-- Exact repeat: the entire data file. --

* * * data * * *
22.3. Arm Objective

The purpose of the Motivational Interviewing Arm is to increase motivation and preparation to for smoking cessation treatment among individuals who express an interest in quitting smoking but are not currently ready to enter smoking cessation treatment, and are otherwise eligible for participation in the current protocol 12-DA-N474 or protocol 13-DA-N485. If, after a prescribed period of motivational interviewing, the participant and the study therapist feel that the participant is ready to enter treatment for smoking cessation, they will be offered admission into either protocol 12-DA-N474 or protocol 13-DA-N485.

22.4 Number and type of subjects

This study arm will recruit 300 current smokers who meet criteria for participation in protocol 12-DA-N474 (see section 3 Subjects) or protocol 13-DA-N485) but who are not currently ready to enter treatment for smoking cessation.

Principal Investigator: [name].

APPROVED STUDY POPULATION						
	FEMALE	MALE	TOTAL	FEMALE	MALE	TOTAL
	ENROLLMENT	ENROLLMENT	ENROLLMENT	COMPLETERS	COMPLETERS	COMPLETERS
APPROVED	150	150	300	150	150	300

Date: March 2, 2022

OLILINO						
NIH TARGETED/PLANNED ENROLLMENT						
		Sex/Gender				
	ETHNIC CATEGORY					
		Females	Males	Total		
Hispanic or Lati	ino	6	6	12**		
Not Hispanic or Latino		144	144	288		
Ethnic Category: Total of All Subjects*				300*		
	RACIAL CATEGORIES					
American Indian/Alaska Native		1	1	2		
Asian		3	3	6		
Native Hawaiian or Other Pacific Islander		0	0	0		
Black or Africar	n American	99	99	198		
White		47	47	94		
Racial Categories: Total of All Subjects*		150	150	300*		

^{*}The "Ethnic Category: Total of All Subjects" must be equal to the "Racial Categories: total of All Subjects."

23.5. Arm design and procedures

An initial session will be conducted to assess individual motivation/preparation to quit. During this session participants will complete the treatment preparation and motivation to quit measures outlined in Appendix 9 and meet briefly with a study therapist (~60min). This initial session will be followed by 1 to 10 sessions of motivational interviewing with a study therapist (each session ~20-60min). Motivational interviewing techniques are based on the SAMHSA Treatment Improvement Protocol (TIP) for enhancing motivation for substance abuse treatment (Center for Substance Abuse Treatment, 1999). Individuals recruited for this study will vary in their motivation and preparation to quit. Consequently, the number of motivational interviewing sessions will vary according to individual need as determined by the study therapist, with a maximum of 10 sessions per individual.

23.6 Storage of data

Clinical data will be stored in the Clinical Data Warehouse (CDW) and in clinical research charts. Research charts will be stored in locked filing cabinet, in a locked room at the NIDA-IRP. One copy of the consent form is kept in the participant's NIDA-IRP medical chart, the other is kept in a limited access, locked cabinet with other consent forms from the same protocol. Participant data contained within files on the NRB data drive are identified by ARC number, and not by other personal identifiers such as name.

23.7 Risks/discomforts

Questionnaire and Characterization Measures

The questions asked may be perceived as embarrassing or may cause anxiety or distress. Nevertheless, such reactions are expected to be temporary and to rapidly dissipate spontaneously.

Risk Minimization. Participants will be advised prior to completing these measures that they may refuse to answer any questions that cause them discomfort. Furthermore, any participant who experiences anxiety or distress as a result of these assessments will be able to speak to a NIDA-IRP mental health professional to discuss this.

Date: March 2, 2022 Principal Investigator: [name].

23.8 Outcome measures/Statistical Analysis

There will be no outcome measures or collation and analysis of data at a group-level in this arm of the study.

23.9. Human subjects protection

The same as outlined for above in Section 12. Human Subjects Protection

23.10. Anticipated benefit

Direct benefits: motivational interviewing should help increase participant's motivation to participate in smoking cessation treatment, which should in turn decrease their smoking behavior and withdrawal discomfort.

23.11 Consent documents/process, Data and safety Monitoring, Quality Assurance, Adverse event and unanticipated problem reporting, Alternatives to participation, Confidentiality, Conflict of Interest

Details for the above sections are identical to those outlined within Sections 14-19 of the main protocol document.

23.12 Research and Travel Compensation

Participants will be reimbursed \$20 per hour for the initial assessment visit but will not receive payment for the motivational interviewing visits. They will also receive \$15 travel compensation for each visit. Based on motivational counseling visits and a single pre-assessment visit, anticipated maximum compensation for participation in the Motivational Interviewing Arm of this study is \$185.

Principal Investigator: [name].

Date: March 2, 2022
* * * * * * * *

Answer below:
22.3. Arm Objective

The purpose of the Motivational Interviewing Arm is to increase motivation and preparation to for smoking cessation treatment among individuals who express an interest in quitting smoking but are not currently ready to enter smoking cessation treatment, and are otherwise eligible for participation in the current protocol 12-DA-N474 or protocol 13-DA-N485. If, after a prescribed period of motivational interviewing, the participant and the study therapist feel that the participant is ready to enter treatment for smoking cessation, they will be offered admission into either protocol 12-DA-N474 or protocol 13-DA-N485.

22.4 Number and type of subjects

This study arm will recruit 300 current smokers who meet criteria for participation in protocol 12-DA-N474 (see section 3 Subjects) or protocol 13-DA-N485) but who are not currently ready to enter treatment for smoking cessation.

Principal Investigator: [name].

APPROVED STUDY POPULATION						
	FEMALE	MALE	TOTAL	FEMALE	MALE	TOTAL
	ENROLLMENT	ENROLLMENT	ENROLLMENT	COMPLETERS	COMPLETERS	COMPLETERS
APPROVED	150	150	300	150	150	300

Date: March 2, 2022

OLILINO						
NIH TARGETED/PLANNED ENROLLMENT						
		Sex/Gender				
	ETHNIC CATEGORY					
		Females	Males	Total		
Hispanic or Lati	ino	6	6	12**		
Not Hispanic or Latino		144	144	288		
Ethnic Category: Total of All Subjects*				300*		
	RACIAL CATEGORIES					
American Indian/Alaska Native		1	1	2		
Asian		3	3	6		
Native Hawaiian or Other Pacific Islander		0	0	0		
Black or Africar	n American	99	99	198		
White		47	47	94		
Racial Categories: Total of All Subjects*		150	150	300*		

^{*}The "Ethnic Category: Total of All Subjects" must be equal to the "Racial Categories: total of All Subjects."

23.5. Arm design and procedures

An initial session will be conducted to assess individual motivation/preparation to quit. During this session participants will complete the treatment preparation and motivation to quit measures outlined in Appendix 9 and meet briefly with a study therapist (~60min). This initial session will be followed by 1 to 10 sessions of motivational interviewing with a study therapist (each session ~20-60min). Motivational interviewing techniques are based on the SAMHSA Treatment Improvement Protocol (TIP) for enhancing motivation for substance abuse treatment (Center for Substance Abuse Treatment, 1999). Individuals recruited for this study will vary in their motivation and preparation to quit. Consequently, the number of motivational interviewing sessions will vary according to individual need as determined by the study therapist, with a maximum of 10 sessions per individual.

23.6 Storage of data

Clinical data will be stored in the Clinical Data Warehouse (CDW) and in clinical research charts. Research charts will be stored in locked filing cabinet, in a locked room at the NIDA-IRP. One copy of the consent form is kept in the participant's NIDA-IRP medical chart, the other is kept in a limited access, locked cabinet with other consent forms from the same protocol. Participant data contained within files on the NRB data drive are identified by ARC number, and not by other personal identifiers such as name.

23.7 Risks/discomforts

Questionnaire and Characterization Measures

The questions asked may be perceived as embarrassing or may cause anxiety or distress. Nevertheless, such reactions are expected to be temporary and to rapidly dissipate spontaneously.

Risk Minimization. Participants will be advised prior to completing these measures that they may refuse to answer any questions that cause them discomfort. Furthermore, any participant who experiences anxiety or distress as a result of these assessments will be able to speak to a NIDA-IRP mental health professional to discuss this.

Date: March 2, 2022 Principal Investigator: [name].

23.8 Outcome measures/Statistical Analysis

There will be no outcome measures or collation and analysis of data at a group-level in this arm of the study.

23.9. Human subjects protection

The same as outlined for above in Section 12. Human Subjects Protection

23.10. Anticipated benefit

Direct benefits: motivational interviewing should help increase participant's motivation to participate in smoking cessation treatment, which should in turn decrease their smoking behavior and withdrawal discomfort.

23.11 Consent documents/process, Data and safety Monitoring, Quality Assurance, Adverse event and unanticipated problem reporting, Alternatives to participation, Confidentiality, Conflict of Interest

Details for the above sections are identical to those outlined within Sections 14-19 of the main protocol document.

23.12 Research and Travel Compensation

Participants will be reimbursed \$20 per hour for the initial assessment visit but will not receive payment for the motivational interviewing visits. They will also receive \$15 travel compensation for each visit. Based on motivational counseling visits and a single pre-assessment visit, anticipated maximum compensation for participation in the Motivational Interviewing Arm of this study is \$185.

Principal Investigator: [name].

Date: March 2, 2022